In today's known storage systems, when a disk drive fails, it is replaced immediately. In accordance with another aspect of the invention, the need to replace failed disk drives immediately is eliminated. The invention takes advantage of the density of disk drives in the system. The ability to provide up to 30 3.5 inch drives 18 or up to 90 2.5 inch drives 18 per enclosure 14, and up to 8 enclosures per system 10, results in a very, very large amount of storage space, particulary when similar systems 10 are cascaded together. So, certain installed drives 18 can act as spares. In accordance with the invention, when a disk drive 18 fails, its contents are re-built on one of the spare drives 18, and its replacement is deferred. The invention thus enables the deferral of system maintenance, providing an entirely new service model. Maintenance can now be scheduled in a predictable manner. Furthermore, a maintenance mode can be provided wherein data is de-fragmented to clean up the failed drives 18. Ultimately, as the drives 18 become smaller and cheaper, enough spares are available to provide a maintenance-free system.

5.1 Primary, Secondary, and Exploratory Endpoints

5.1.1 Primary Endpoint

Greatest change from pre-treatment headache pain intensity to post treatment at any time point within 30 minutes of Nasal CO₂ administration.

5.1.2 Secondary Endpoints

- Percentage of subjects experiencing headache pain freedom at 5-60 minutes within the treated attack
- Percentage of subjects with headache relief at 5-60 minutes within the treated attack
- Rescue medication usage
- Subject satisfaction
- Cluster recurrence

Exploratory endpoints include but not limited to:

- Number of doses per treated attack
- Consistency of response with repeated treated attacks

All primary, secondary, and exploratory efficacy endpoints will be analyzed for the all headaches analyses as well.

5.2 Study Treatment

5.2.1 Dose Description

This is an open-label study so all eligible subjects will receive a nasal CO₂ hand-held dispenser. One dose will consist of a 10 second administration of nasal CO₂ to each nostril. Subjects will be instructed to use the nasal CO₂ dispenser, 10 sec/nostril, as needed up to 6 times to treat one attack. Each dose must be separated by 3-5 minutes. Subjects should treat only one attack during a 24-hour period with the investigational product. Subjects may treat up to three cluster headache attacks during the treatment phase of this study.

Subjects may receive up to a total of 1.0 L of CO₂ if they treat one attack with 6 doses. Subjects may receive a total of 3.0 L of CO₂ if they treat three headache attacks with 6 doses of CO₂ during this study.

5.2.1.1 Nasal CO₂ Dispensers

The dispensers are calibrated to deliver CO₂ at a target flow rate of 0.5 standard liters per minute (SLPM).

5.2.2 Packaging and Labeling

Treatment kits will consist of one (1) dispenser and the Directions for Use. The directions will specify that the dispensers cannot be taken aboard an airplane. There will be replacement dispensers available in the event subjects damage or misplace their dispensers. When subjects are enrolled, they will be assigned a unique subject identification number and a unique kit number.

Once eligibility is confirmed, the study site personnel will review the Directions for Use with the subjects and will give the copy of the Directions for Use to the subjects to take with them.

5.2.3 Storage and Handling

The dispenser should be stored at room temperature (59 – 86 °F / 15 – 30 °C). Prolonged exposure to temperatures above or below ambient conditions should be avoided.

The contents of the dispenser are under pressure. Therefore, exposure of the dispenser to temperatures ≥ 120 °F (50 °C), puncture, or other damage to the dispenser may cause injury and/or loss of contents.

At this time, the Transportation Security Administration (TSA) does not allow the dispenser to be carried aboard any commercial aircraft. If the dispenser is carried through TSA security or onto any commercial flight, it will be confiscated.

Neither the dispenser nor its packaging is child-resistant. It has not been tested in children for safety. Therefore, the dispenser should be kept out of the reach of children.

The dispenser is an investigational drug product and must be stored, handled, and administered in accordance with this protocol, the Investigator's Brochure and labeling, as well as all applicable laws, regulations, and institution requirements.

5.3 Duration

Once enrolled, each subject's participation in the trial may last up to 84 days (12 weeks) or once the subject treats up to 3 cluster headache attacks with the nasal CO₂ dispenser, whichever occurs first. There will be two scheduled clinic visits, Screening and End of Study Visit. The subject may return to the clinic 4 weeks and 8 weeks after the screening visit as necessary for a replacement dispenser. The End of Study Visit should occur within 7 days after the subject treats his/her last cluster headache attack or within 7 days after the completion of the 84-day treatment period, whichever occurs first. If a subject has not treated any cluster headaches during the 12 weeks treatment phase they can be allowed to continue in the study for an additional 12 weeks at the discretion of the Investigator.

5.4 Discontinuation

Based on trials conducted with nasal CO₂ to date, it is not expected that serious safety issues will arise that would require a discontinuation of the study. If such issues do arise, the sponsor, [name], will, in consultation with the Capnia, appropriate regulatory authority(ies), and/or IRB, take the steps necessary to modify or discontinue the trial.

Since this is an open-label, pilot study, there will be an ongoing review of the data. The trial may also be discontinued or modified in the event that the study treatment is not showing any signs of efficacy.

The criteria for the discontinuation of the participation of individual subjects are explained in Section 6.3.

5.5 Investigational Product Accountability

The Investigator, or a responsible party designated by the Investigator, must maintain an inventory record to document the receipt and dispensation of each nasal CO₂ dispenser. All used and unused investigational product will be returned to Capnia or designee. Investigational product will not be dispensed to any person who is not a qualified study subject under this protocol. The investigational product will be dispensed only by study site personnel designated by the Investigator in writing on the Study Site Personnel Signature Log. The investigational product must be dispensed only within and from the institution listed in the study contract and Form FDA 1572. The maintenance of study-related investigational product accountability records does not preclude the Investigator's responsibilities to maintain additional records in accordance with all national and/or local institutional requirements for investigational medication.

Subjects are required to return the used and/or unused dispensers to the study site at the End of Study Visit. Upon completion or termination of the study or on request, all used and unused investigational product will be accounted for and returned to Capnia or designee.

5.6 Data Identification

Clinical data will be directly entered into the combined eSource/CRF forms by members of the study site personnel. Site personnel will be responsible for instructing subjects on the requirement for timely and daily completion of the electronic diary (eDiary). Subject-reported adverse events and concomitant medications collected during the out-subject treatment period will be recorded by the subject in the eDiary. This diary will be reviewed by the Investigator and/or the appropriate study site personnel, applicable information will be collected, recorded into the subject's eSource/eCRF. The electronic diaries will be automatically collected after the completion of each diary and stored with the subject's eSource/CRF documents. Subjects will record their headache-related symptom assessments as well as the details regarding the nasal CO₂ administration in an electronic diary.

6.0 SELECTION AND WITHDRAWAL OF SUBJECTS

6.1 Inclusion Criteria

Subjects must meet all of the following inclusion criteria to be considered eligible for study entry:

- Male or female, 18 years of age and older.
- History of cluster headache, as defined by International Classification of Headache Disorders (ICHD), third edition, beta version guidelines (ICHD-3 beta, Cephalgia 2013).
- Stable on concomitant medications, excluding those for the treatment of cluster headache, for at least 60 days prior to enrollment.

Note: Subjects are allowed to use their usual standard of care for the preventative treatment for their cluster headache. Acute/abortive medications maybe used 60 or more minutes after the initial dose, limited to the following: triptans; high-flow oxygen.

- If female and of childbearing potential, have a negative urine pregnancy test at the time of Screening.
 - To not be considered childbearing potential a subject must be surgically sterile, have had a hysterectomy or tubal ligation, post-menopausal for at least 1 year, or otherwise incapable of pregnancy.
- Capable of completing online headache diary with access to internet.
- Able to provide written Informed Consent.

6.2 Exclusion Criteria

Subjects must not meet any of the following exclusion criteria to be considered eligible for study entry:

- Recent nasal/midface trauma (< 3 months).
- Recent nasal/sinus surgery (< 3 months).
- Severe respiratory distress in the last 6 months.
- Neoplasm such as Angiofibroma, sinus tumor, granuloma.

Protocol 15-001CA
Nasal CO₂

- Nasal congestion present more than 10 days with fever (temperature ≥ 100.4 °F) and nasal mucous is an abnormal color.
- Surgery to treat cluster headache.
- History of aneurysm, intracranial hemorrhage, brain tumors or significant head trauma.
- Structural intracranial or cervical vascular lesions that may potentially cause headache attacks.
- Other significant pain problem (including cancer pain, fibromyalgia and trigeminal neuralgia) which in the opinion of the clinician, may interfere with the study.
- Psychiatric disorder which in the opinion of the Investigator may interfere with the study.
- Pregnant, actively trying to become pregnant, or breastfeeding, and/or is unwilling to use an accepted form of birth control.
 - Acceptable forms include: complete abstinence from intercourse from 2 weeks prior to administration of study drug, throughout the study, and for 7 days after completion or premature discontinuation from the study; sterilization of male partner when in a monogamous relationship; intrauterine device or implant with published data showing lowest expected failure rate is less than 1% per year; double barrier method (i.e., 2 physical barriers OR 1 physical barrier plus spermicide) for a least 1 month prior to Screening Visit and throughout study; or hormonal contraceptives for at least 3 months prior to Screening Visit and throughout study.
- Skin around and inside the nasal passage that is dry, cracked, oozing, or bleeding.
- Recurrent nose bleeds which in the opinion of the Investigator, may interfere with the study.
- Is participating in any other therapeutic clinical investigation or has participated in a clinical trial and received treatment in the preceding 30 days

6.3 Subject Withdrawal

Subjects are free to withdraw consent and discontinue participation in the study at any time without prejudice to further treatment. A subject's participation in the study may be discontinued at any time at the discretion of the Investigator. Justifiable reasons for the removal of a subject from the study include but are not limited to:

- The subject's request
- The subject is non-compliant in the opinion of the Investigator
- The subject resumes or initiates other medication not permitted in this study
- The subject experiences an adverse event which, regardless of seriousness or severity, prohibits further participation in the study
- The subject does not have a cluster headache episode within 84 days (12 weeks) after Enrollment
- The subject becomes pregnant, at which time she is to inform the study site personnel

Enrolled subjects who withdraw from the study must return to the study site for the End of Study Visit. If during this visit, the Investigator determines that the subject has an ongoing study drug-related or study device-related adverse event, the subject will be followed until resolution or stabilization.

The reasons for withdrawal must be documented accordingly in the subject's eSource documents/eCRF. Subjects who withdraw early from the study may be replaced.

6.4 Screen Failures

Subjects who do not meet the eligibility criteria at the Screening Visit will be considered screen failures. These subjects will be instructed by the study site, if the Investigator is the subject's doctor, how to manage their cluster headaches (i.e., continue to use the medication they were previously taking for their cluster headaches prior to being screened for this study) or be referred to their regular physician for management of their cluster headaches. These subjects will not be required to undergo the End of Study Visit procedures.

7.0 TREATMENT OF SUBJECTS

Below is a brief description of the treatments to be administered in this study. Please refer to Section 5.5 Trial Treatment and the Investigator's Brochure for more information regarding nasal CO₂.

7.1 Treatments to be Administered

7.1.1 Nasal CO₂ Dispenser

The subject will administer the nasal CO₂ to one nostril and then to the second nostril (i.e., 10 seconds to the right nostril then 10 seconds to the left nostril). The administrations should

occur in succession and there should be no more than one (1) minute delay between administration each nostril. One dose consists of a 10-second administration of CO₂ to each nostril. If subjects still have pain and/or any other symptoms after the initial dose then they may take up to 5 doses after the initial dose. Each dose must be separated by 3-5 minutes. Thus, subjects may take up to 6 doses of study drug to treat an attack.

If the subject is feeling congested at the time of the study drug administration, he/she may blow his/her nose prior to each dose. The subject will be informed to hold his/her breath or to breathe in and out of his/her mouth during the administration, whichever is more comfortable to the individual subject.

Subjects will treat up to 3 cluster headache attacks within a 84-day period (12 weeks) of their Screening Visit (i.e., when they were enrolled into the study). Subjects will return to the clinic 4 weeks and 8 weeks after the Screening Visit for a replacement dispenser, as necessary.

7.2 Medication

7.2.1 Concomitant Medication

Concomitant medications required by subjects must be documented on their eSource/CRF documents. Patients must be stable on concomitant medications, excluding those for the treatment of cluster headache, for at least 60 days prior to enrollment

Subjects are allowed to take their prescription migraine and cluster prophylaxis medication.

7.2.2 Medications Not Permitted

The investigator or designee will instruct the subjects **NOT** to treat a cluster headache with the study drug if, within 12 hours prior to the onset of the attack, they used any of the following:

More particularly, referring to
In accordance with another aspect of the invention, there are provided mechanisms to allow the storage system architecture to be storage technology agnostic. As was previously mentioned, the drive carrier 16 can contain any type of disk drive 18, for example FC drives or SATA drives, because the signaling provided to the carrier 18 is storage technology agnostic. More particularly, referring to
According to one implementation, the serial bus signals 92 a,b are I2C bus signals. I2C is a well-known serial bus protocol, the operation of which is described in “The I2C-Bus Specification Version 2.1”, from Philips Semiconductors. The microcontroller converts the I2C bus signals 92 a,b into either fibre channel management signals or SATA management signals, depending upon which type of drives 18 are installed in the carrier 16.